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A History Of The Church In Seven Books by Socrates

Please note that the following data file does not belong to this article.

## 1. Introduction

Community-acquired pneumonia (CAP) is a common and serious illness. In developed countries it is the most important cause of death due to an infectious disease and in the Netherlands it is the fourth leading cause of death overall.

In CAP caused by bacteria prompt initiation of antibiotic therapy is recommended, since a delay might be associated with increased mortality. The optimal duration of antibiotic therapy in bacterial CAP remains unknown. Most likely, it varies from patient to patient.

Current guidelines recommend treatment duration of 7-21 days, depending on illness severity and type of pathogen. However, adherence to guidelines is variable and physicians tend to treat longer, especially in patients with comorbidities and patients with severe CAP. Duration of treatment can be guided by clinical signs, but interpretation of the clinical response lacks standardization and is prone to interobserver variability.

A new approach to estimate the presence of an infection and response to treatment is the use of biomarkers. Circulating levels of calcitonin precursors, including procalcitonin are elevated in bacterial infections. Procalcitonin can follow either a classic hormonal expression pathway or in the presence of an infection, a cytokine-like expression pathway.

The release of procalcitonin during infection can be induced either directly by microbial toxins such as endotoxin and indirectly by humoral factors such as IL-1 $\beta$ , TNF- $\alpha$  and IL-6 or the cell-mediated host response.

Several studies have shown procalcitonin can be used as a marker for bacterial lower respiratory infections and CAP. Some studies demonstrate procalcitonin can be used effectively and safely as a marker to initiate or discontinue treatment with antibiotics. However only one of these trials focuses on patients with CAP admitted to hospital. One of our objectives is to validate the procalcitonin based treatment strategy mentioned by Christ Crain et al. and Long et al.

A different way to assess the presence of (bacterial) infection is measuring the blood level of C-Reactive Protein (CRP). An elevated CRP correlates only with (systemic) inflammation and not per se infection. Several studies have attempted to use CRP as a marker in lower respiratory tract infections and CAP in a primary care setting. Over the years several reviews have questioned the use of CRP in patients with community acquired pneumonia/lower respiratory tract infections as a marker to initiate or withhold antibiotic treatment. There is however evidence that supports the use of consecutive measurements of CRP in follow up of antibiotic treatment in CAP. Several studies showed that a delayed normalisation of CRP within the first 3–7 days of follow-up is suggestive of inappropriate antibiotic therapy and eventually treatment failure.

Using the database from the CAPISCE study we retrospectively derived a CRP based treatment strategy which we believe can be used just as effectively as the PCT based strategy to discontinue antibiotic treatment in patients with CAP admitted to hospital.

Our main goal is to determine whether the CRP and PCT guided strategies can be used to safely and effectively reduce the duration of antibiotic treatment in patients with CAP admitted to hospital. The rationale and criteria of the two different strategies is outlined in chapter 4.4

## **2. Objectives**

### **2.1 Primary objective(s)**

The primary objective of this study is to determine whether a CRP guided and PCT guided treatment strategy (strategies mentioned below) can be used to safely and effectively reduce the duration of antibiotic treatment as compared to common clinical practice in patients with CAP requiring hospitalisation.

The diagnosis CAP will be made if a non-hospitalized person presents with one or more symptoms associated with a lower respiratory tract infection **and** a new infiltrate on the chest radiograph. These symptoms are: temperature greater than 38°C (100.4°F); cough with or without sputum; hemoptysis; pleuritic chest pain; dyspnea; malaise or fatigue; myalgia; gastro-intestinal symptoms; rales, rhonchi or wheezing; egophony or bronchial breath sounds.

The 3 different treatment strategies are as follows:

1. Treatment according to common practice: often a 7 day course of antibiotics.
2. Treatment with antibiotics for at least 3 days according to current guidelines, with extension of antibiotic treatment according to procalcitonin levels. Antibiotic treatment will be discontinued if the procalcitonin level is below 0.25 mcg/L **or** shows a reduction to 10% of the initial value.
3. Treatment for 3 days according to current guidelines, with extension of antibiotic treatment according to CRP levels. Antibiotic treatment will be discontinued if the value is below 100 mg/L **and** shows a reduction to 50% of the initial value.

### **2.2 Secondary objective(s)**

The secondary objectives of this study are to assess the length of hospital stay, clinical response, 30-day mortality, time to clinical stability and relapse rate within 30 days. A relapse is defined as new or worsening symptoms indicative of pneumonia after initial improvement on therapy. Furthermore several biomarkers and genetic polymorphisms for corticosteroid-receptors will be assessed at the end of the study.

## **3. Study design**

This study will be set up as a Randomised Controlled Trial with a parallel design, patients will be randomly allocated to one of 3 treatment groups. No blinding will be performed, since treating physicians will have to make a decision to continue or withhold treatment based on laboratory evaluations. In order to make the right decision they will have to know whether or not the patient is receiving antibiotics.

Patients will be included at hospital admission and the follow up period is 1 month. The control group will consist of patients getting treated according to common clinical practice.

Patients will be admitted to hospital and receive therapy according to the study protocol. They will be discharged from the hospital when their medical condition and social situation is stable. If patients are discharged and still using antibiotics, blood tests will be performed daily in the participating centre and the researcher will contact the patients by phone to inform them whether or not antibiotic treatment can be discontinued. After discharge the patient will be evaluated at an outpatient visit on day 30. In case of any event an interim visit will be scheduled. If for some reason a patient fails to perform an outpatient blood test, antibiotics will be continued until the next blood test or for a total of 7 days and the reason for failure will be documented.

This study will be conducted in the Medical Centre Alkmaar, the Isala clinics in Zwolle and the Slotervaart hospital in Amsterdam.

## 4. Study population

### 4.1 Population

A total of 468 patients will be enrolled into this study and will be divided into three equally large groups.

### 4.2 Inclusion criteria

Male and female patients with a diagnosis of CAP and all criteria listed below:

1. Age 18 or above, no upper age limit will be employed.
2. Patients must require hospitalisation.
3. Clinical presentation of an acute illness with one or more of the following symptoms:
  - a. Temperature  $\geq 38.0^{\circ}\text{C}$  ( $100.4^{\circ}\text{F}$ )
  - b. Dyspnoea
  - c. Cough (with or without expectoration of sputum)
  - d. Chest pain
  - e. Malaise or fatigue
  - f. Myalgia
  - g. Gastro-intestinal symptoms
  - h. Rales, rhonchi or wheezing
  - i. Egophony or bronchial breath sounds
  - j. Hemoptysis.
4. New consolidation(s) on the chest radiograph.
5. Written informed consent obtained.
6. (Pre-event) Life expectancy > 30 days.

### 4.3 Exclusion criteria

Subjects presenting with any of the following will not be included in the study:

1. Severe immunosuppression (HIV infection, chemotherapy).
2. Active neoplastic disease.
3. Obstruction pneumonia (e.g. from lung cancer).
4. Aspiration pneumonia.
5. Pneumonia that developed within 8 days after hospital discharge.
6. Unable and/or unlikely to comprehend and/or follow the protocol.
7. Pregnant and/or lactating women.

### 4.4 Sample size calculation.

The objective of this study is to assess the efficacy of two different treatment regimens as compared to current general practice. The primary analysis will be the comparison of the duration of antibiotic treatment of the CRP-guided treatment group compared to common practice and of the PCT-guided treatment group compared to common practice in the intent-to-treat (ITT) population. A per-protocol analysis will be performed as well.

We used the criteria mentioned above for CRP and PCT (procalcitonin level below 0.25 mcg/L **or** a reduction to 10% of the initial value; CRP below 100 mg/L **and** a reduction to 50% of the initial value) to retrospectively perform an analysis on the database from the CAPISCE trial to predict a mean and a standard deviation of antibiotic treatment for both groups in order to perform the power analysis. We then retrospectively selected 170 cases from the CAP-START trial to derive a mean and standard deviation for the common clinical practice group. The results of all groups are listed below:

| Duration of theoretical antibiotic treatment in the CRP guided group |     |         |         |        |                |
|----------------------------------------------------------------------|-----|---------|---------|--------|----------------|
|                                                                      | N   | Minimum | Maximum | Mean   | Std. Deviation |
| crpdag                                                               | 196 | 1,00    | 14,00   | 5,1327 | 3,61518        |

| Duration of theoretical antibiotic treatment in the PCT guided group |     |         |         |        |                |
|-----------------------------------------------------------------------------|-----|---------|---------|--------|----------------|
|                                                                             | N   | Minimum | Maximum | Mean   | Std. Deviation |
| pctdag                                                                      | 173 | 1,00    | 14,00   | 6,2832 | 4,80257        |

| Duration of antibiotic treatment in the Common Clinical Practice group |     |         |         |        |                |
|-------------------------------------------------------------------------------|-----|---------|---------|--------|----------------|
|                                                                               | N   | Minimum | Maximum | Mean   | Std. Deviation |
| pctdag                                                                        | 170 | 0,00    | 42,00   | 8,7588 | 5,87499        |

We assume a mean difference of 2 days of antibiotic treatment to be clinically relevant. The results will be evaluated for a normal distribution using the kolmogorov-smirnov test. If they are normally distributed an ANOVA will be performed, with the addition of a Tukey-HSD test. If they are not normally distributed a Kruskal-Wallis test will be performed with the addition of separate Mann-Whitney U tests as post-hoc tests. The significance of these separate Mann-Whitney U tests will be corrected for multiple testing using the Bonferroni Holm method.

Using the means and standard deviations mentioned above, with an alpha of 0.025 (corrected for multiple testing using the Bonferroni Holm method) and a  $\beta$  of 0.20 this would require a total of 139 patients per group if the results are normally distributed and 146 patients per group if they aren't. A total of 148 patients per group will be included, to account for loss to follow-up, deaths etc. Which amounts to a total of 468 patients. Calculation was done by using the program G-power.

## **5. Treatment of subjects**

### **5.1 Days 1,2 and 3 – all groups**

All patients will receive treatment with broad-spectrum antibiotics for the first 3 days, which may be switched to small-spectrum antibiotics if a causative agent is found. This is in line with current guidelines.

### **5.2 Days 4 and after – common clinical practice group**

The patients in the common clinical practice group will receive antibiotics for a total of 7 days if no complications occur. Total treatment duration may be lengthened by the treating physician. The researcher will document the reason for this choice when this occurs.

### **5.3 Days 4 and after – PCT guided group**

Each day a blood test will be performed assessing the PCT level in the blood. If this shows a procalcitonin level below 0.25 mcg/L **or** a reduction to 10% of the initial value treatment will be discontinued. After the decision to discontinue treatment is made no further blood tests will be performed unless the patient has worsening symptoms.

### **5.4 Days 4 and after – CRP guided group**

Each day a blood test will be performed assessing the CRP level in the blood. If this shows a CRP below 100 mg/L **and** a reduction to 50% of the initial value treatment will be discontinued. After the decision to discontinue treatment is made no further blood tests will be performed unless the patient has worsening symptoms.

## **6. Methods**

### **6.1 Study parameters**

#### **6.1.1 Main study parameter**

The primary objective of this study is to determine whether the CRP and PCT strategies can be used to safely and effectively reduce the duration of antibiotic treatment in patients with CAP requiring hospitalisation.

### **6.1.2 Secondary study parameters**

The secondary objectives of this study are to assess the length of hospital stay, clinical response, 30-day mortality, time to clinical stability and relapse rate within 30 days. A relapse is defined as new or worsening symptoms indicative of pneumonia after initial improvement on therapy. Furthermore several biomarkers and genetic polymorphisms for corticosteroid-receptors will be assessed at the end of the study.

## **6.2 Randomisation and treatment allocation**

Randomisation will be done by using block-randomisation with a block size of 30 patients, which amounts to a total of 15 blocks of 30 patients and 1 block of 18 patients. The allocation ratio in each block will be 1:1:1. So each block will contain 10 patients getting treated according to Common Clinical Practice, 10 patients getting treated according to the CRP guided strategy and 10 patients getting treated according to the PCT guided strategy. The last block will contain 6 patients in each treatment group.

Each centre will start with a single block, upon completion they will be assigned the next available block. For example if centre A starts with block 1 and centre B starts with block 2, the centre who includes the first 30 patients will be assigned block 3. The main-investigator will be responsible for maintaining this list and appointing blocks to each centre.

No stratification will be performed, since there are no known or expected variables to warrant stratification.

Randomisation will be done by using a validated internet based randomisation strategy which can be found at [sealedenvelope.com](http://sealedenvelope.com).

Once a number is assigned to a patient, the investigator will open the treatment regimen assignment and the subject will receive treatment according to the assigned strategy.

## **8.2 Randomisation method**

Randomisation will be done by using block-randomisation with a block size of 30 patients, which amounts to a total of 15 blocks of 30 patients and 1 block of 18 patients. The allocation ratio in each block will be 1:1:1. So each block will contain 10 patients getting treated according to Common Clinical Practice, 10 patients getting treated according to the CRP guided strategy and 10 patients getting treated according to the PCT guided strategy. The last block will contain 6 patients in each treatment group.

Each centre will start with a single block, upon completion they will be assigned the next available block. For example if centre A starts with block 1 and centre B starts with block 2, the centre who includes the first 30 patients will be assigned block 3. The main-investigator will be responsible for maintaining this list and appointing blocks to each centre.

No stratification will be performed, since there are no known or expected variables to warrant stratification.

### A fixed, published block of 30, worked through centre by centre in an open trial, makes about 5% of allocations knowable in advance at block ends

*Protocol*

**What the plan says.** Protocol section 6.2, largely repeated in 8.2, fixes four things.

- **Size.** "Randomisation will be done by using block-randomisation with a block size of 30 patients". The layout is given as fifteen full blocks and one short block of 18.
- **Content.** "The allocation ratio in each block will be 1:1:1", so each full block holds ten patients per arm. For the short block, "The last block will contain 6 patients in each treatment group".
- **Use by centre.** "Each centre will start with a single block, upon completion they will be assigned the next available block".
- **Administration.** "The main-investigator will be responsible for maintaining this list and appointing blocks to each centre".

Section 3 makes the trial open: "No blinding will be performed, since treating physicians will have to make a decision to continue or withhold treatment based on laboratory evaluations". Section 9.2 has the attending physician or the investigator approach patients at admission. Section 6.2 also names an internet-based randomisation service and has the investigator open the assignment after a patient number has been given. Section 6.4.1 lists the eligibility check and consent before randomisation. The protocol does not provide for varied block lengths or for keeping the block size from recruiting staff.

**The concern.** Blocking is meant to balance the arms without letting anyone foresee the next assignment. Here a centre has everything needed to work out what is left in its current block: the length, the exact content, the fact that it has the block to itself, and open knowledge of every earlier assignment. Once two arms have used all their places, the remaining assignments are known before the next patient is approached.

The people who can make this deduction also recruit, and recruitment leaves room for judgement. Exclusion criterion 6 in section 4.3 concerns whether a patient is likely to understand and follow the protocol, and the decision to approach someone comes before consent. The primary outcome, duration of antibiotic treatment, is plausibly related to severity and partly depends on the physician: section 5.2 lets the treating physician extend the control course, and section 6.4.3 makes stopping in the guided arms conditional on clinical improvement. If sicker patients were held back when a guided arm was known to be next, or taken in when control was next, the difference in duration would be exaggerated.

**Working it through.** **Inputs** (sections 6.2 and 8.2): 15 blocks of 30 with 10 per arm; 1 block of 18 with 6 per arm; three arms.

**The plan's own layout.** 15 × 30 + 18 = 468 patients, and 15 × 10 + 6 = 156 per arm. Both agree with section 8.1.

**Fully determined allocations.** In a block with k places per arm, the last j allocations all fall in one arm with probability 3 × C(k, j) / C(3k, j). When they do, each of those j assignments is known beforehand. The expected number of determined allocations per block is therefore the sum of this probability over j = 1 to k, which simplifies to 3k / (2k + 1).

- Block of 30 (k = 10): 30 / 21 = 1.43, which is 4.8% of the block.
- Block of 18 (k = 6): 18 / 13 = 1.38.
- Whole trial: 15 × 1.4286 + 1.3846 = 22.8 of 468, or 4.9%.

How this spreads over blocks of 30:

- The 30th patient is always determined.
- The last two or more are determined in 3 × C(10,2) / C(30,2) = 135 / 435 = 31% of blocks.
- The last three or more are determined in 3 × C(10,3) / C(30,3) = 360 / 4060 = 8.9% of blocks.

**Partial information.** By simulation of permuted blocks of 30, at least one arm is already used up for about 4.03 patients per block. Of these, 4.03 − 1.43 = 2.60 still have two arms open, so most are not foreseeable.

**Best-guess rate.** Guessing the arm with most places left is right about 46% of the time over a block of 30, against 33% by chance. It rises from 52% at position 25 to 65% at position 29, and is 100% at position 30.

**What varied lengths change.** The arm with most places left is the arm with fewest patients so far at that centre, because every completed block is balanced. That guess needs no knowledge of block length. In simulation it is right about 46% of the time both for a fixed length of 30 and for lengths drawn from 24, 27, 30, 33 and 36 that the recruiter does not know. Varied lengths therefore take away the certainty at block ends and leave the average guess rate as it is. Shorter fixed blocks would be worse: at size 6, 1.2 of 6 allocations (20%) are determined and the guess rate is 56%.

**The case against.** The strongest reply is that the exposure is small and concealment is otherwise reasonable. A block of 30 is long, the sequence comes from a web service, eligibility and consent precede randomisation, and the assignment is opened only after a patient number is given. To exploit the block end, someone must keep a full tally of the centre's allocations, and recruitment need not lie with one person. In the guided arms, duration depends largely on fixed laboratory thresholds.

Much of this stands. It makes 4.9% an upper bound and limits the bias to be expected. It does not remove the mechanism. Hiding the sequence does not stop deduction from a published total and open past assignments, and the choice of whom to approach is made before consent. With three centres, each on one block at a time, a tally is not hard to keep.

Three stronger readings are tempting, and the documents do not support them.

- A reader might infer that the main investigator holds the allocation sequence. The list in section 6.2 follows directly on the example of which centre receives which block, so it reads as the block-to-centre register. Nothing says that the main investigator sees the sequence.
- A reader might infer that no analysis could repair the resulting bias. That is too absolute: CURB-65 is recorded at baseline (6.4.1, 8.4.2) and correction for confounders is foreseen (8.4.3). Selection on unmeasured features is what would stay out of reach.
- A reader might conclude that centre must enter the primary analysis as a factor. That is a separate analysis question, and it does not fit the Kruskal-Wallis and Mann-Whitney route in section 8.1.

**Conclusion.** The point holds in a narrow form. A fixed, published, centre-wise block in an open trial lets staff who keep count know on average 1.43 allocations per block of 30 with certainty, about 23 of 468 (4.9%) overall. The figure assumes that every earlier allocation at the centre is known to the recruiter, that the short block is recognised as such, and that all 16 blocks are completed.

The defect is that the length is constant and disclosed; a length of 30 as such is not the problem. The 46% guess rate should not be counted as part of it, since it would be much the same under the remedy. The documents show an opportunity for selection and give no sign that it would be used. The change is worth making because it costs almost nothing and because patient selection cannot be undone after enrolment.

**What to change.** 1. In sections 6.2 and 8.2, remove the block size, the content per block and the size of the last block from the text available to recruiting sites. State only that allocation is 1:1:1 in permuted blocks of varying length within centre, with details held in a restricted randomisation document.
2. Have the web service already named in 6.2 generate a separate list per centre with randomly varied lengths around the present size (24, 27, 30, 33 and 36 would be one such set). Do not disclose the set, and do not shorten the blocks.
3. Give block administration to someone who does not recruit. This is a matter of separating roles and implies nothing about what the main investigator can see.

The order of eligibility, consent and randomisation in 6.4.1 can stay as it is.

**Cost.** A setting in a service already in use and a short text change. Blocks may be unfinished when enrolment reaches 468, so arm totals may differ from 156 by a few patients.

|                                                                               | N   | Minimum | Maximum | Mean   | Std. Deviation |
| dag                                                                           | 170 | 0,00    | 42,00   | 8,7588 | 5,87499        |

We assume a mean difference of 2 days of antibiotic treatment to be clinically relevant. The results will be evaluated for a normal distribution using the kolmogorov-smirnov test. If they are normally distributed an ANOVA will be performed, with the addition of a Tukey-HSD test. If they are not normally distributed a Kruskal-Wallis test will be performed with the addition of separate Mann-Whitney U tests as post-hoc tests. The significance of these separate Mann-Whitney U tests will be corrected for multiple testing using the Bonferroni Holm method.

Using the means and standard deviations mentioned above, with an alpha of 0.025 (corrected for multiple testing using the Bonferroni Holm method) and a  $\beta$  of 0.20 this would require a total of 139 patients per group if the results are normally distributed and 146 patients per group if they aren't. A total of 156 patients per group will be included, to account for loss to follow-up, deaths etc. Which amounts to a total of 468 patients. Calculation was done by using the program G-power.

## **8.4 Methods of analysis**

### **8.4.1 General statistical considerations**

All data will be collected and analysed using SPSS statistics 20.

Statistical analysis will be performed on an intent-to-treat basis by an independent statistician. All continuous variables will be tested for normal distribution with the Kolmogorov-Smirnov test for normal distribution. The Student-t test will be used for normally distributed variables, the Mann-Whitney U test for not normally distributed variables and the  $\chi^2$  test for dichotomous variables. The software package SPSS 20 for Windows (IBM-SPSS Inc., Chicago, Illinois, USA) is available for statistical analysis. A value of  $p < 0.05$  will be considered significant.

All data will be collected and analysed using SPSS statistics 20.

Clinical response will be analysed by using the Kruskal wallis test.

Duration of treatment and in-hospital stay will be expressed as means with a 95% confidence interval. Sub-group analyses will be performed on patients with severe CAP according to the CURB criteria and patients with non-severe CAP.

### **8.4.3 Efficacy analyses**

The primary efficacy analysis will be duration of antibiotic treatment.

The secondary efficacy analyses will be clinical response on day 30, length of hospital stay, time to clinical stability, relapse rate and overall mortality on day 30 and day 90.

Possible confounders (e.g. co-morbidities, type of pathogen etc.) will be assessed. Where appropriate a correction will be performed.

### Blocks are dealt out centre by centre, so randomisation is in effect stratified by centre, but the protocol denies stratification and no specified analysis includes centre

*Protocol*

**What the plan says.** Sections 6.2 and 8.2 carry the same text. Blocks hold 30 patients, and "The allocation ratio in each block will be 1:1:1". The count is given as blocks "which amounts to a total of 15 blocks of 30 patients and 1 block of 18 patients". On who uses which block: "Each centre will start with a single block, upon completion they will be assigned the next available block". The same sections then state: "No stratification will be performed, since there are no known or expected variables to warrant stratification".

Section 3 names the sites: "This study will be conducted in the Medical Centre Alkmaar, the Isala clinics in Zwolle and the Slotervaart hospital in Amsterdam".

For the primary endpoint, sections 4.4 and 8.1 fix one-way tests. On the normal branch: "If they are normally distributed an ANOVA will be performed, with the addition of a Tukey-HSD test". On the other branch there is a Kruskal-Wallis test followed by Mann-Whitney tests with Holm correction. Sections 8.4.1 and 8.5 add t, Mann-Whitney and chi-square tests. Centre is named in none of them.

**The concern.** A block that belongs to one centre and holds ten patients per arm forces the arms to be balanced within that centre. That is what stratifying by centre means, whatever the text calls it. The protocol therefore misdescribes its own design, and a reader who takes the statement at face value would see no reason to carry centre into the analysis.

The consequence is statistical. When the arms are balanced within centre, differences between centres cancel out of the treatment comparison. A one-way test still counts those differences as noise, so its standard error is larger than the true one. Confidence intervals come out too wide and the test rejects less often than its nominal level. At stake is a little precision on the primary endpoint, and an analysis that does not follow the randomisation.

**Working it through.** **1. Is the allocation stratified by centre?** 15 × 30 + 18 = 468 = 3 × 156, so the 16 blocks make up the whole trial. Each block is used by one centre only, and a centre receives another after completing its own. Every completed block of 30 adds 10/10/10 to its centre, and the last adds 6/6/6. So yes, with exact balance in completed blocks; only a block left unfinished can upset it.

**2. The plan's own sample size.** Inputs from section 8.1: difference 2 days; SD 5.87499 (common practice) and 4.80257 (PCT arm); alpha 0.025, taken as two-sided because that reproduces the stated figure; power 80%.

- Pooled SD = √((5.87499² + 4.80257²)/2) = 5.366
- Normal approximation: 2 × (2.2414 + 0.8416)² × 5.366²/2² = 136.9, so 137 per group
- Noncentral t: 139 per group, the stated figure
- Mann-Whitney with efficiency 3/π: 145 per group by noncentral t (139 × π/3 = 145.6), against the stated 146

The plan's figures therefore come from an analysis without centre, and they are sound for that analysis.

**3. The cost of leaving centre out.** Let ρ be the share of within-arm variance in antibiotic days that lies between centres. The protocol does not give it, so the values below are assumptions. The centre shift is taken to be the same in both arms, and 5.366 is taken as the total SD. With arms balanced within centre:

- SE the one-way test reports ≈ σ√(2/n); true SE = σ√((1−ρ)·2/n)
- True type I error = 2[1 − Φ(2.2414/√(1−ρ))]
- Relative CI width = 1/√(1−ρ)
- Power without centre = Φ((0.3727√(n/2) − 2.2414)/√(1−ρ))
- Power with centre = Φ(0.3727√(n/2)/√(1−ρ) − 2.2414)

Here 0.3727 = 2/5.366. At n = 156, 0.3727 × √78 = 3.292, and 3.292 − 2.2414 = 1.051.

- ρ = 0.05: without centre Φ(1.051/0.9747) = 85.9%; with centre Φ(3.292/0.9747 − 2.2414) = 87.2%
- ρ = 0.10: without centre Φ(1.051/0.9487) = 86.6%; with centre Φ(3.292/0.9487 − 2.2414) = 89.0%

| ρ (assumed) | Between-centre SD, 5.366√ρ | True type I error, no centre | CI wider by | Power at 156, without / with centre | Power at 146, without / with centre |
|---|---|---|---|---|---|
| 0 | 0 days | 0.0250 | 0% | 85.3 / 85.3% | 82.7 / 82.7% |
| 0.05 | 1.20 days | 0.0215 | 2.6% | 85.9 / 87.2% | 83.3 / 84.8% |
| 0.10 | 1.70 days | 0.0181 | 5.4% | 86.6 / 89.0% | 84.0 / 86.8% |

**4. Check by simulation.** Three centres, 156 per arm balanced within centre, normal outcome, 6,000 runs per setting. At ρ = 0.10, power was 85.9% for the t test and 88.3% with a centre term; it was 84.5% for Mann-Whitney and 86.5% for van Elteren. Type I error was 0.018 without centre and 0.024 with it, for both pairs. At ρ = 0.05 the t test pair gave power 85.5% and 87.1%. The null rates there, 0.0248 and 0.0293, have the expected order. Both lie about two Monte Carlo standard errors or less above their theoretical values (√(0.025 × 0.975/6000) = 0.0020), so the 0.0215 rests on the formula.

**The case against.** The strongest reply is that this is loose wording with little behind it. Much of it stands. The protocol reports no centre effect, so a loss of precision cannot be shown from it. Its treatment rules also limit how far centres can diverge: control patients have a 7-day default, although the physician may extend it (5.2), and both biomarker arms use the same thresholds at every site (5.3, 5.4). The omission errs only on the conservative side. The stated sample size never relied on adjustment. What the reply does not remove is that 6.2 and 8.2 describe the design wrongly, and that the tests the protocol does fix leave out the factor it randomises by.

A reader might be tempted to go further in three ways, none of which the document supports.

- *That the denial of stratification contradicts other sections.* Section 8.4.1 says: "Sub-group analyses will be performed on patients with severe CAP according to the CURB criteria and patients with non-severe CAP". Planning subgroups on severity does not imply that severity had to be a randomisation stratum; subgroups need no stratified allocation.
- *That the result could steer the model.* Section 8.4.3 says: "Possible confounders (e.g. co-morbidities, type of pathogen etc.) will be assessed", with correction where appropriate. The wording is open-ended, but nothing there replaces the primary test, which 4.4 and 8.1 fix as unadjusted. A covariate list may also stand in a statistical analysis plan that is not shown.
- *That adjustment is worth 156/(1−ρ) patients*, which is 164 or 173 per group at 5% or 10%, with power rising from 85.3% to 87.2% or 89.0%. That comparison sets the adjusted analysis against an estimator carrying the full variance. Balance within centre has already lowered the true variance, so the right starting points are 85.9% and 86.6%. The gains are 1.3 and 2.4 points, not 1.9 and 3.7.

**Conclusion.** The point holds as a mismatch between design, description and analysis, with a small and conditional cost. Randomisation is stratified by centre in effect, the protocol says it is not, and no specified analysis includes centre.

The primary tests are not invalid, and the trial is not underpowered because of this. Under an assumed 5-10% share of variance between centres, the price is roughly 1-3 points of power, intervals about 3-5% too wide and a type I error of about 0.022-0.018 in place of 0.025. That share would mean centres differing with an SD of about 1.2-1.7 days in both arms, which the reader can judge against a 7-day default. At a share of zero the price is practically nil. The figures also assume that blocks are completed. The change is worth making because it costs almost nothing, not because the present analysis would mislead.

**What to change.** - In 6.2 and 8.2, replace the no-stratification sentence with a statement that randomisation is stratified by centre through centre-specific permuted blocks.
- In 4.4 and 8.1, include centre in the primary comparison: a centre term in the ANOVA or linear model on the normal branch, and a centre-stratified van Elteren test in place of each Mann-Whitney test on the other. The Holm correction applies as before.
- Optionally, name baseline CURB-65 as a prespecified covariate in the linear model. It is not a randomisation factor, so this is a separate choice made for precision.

HE moreover renewed his friendship with Epiphanius bishop of Constantia in Cyprus, with whom he had formerly been at variance, having accused that prelate of entertaining low thoughts of God, by supposing him to have a, human form. Now although Theophilus was really unchanged in sentiment, and had thus denounced the Anthropomorphite error, yet on account of his hatred of others, he openly denied his own convictions; for he now professed to agree in opinion with Epiphanius, as if he had altered his mind. He then urged him by letter to convene a Synod of the bishops in Cyprus, in order to condemn the writings of Origen. Epiphanius being a person more eminent for his extraordinary piety than intelligence, was easily influenced by the crafty representations of Theophilus: having therefore assembled a council of the bishops in that island, he caused a prohibition to be therein made of the reading of Origen’s works. He also wrote to John bishop of Constantinople, exhorting him to abstain from the further study of Origen’s books, and to convoke a Synod for decreeing the same thing as he had done. When Theophilus had in this way wrought upon Epiphanius, whose devout character gave great weight to his proceedings, seeing his design prosper according to his wish, he became more confident, and himself also assembled a great number of bishops. In that convention, pursuing the same course as Epiphanius, he caused a like sentence of condemnation to be pronounced on the writings of Origen, who had been dead nearly two hundred years: this indeed not being his primary object, but subsidiary to his purpose of revenge on Discorus and his brethren. John paid but little attention to the communications of Epiphanius or Theophilus, being intent on his own ecclesiastical duties; and while his celebrity as a preacher increased more and more, he wholly disregarded the plots which were laid against him. But as soon as it became apparent to every body that Theophilus was endeavouring to divest John of his bishopric, then all those who had any ill-will against John, combined in calumniating him. Many of the clergy, as well as of the persons of influence about the court, believing that an opportunity was now afforded them of punishing John, exerted themselves to procure the convocation of a Grand Synod at Constantinople, despatching letters and messengers in all directions for that purpose.








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